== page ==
CEC and Holding N in the Soil








An idea being promoted at some farmer meetings is that a soil can hold 10 lbs of nitrogen for each millequivalent (meq) of CEC. Lets put this idea in the category of urban legend. This legend would have you believe that a sandy soil with a CEC of 11 would safely hold 110 lb/a nitrogen on the cation exchange sites. The truth is that all the ammonium from many common fertilizers will be held on the soil cation exchange site for a short time, until it converts to the nitrate form (This conversion can happen as fast as 5 days). The ammonium ion (NH4+) has a positive charge allowing the soil, which has a negative charge, to hold the ammonium until it is converted to the nitrate form. Guess what? When nitrogen fertilizer has converted to nitrate form, a soil does not “hold” any nitrogen because they both have a negative charge. The nitrate anion is free to move with water in the soil profile. Where the water goes, the nitrogen will follow.

That said, soil CEC can provide a good estimate of soil texture. (See table below). A low CEC soil indicates the soil has a sandy texture while a high CEC indicates the soil has a high clay content and is likely fine textured.

The soil texture determines the amount of water held by a soil and how fast it moves through the soil profile. So 2 inches of rain on a low CEC soil (CEC <10) will leach nitrate nitrogen deeper in the profile than a soil with a high CEC soil with lots of clay.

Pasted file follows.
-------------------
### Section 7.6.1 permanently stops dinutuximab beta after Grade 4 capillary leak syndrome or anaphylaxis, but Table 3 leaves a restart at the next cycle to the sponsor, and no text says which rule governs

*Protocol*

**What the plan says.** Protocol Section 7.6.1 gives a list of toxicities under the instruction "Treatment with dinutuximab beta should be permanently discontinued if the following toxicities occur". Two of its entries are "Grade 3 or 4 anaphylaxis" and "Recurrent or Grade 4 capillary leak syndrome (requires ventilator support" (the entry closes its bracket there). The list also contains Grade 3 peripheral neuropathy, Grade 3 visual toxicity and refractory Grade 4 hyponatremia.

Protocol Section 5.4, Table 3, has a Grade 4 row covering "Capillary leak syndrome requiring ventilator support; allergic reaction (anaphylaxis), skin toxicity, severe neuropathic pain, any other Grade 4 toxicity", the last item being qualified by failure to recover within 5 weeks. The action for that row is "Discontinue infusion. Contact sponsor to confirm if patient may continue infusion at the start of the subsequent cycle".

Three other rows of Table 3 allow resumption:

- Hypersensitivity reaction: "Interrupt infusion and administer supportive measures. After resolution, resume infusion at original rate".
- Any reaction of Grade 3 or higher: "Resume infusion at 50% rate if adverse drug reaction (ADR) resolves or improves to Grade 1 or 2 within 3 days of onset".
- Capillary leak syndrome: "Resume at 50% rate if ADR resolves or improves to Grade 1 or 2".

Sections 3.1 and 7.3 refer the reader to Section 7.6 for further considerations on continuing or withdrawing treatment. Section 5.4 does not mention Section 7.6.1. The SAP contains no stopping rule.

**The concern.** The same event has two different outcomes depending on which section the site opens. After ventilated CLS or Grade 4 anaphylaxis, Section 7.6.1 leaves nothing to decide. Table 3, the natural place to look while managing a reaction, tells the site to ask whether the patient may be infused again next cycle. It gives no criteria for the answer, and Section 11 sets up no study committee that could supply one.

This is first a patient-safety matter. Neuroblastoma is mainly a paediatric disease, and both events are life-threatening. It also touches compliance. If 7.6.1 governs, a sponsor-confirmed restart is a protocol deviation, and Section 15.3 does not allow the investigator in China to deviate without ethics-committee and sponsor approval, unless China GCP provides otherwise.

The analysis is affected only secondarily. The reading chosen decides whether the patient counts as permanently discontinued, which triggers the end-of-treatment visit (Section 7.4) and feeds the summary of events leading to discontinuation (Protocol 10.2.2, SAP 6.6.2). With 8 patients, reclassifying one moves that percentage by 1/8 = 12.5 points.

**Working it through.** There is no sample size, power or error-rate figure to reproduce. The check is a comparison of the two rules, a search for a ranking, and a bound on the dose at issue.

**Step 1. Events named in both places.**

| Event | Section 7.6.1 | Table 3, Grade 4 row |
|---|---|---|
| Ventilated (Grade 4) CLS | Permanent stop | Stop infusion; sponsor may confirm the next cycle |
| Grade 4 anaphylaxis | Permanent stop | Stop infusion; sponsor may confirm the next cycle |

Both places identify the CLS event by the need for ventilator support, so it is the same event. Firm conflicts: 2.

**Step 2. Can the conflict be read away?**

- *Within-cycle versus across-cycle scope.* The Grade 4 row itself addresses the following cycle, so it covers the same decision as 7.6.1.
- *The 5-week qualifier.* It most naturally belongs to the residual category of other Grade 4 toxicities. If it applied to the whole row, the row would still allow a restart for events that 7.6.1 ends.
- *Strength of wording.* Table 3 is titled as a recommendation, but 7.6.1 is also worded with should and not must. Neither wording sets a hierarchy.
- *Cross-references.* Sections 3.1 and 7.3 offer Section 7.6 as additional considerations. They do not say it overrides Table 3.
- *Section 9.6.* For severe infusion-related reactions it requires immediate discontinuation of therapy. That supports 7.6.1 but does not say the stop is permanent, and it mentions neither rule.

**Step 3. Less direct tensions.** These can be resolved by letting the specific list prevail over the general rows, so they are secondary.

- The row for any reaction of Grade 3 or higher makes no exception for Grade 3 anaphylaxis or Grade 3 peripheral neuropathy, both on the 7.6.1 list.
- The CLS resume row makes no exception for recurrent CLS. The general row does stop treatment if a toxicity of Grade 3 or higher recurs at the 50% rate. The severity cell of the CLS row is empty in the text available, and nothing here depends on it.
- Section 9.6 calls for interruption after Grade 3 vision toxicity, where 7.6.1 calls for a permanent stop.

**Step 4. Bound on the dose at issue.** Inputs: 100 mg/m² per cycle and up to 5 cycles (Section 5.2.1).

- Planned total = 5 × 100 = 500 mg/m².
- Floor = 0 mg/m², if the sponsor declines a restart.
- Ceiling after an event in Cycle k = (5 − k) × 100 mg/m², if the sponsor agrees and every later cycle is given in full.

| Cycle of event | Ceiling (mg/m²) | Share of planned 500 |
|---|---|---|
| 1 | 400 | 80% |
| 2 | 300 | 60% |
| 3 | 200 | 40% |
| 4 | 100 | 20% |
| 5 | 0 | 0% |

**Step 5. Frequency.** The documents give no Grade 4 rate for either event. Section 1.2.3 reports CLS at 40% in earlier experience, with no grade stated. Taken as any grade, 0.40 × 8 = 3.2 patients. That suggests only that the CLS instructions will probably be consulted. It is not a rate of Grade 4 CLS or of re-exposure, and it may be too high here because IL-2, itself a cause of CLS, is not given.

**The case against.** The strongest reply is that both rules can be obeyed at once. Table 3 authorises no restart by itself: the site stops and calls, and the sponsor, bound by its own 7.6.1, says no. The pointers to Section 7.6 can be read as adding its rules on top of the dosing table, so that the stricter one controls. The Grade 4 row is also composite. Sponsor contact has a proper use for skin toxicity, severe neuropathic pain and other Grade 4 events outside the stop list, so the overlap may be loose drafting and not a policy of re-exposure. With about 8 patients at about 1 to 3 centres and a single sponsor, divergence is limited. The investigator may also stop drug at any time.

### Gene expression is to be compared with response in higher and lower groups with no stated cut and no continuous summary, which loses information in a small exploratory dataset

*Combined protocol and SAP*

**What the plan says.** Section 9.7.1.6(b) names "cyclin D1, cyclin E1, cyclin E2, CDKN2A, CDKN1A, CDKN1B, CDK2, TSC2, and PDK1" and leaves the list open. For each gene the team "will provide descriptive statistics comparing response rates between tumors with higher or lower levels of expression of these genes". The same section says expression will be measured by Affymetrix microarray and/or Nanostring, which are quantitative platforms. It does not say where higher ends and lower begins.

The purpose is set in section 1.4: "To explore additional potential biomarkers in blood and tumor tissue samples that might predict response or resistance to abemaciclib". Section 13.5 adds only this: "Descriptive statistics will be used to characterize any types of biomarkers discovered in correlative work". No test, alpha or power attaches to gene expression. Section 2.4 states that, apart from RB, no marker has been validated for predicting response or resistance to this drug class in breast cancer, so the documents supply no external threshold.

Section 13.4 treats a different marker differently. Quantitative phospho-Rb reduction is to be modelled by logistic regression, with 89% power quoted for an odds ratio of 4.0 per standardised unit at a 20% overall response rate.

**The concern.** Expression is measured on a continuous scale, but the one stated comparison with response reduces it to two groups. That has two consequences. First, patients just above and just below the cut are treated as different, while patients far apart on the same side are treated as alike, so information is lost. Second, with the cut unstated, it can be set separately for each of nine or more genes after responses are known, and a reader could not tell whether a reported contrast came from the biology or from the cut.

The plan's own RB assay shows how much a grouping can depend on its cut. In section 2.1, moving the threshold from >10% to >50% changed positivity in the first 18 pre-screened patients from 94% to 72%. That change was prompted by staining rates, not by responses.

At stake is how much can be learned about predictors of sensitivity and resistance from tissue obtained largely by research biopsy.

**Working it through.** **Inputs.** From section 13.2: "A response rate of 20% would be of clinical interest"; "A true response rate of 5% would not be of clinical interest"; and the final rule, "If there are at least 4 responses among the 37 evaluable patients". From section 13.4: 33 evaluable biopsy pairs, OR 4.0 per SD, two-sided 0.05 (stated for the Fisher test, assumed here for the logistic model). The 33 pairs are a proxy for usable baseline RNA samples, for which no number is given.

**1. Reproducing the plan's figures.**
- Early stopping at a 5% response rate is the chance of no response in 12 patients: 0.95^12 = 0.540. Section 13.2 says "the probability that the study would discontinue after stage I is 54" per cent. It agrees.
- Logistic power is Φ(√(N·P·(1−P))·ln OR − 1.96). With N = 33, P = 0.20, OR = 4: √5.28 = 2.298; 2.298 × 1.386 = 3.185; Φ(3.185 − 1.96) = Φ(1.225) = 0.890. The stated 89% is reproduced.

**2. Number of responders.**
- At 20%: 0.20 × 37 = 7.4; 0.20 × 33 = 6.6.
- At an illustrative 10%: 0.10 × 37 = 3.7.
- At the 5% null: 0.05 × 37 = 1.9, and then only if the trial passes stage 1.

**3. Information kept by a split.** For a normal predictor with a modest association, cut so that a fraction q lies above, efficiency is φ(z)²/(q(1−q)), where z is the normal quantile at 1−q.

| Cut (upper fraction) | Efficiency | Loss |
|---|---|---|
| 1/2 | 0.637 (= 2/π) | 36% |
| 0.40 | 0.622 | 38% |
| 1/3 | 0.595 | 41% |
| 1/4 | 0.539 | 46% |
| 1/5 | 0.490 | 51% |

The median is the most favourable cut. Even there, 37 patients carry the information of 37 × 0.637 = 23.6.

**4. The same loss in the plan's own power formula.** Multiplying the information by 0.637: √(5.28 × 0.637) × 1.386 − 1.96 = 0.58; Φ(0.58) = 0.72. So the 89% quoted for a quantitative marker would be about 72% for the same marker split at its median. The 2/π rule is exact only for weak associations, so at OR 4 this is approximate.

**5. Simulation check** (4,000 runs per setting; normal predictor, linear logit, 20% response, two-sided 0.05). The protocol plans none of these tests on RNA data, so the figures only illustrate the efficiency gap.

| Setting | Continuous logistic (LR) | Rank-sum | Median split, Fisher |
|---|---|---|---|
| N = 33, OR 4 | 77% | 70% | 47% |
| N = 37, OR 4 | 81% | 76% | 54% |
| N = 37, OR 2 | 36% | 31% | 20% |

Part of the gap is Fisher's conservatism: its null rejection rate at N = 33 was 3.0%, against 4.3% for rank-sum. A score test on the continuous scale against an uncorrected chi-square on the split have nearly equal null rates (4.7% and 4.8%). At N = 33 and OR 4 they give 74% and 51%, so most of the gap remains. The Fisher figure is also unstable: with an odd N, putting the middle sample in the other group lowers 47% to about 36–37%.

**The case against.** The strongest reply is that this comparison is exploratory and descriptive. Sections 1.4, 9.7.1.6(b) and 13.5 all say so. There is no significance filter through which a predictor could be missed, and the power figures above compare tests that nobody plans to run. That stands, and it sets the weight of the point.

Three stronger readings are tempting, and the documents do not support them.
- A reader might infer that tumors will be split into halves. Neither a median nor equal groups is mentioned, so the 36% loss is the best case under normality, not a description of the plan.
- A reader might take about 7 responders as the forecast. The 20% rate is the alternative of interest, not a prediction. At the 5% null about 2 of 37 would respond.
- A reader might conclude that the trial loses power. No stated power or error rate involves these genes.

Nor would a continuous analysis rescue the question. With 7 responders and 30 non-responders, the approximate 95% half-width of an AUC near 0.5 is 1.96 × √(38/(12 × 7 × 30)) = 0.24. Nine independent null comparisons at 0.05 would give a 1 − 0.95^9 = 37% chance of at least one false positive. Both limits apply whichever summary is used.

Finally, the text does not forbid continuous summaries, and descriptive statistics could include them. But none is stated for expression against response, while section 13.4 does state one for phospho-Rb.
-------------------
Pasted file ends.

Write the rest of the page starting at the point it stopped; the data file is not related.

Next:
A sandy soil that has a CEC of 7 meq will not hold 70 lbs of nitrogen. A few inches of rain will move the nitrogen deep into the profile as illustrated in the table. If you apply 100 lbs of nitrogen to a soil with a CEC of 7, 70 lbs will not stay attached to the soil while the other 30 lbs will leach. Once the N has converted to nitrate, all 100 lbs of nitrogen will move down in the profile. So this urban legend is busted. When making decisions on how much N can safely be applied to a soil, you need to consider soil texture (CEC), drainage (well or poorly drained) if the field is subject to flooding, time of year for application, type of placement (band vs broadcast), etc. There is no easy rule that will work in all situations

For many years, AGVISE staff of experienced Agronomists and Soil Scientists have suggested growers should split apply spring nitrogen to light textured fields with low CEC (<10) because the risk for leaching nitrogen is high.
In summary, the CEC provides useful information on soil texture and water movement in the soil.
1. CEC will not tell you how much nitrogen the soil will “hold.” Ammonium based fertilizers convert quickly to nitrate N in the soil and the nitrate anion is negatively charged and will not be held on the soil which also has a negative charge.
2. The CEC will provide a good estimate of the soil texture.
3. The CEC can aid in decisions regarding the need for split applications or side-dressing crops like corn.
4. The next time somebody tells you there is magical formula that calculates the rate of nitrogen fertilizer that can safely be “held” on a low CEC sandy soil, ask him how much of his money he is willing to give you if the N is lost to leaching?